Shake It Like a Polaroid Picture Edition
448
A special Hit Parade announcement: Like many media organizations at the moment, Slate is getting hit pretty hard by what's going on with the economy in the wake of the COVID-19 pandemic. We want to continue doing our work, providing you with all our great podcasts, news and reporting, and we simply cannot do that without your support. So we're asking you to sign up for Slate Plus, our membership program. It's just $35 for the first year, and it goes a long way to supporting us in this crucial moment. As part of this effort, we're going to be making Full Hit Parade episodes available to Slate Plus members only. To listen to the episode in full, and episodes in future months, you'll need to become a Slate Plus member. This is the best way to support our show and our work, and we hope you will pitch in if you can. Your membership will also give access to everything on Slate.com, you'll get ad-free versions of this and other shows, and you'll get bonus segments and bonus episodes of other Slate podcasts. Plus, once you become a member, you can sign up to do trivia with Chris Molanphy on Hit Parade—“The Bridge” episodes. Please sign up today at slate.com/hitparadeplus. We thank you for your support. On this preview episode: Outkast is inarguably one of the most important acts in hip hop and pop music history, but their impressive chart runs, and the brand of Atlanta hip hop they championed, was far from inevitable. This is the story of Outkast and how they established Atlanta as a major center of hip hop culture in the United States while racking up some of the most unexpected hits in the history of popular music. Learn more about your ad choices. Visit megaphone.fm/adchoices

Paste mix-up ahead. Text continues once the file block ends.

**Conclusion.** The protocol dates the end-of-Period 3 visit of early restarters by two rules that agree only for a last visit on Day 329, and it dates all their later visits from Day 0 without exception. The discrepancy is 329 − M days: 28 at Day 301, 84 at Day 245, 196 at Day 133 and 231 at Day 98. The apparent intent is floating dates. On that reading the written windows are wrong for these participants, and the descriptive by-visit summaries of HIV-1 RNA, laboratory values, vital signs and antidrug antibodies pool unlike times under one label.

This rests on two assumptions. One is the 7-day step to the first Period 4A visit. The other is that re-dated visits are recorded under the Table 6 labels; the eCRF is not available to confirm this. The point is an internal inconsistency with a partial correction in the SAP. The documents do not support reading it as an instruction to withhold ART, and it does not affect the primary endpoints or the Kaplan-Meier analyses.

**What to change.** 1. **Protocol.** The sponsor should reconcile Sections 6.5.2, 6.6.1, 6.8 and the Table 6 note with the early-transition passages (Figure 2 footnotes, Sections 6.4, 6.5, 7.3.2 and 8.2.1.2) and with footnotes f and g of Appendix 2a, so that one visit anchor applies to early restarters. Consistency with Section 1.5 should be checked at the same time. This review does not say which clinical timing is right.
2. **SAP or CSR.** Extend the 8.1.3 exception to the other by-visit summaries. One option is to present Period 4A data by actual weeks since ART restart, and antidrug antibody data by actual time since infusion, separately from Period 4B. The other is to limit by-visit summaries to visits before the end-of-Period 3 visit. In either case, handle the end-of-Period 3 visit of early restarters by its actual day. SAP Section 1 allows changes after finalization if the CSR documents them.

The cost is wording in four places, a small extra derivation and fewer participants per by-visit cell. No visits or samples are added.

May 29, 2020
The Bridge: Piano Man, Everyman
231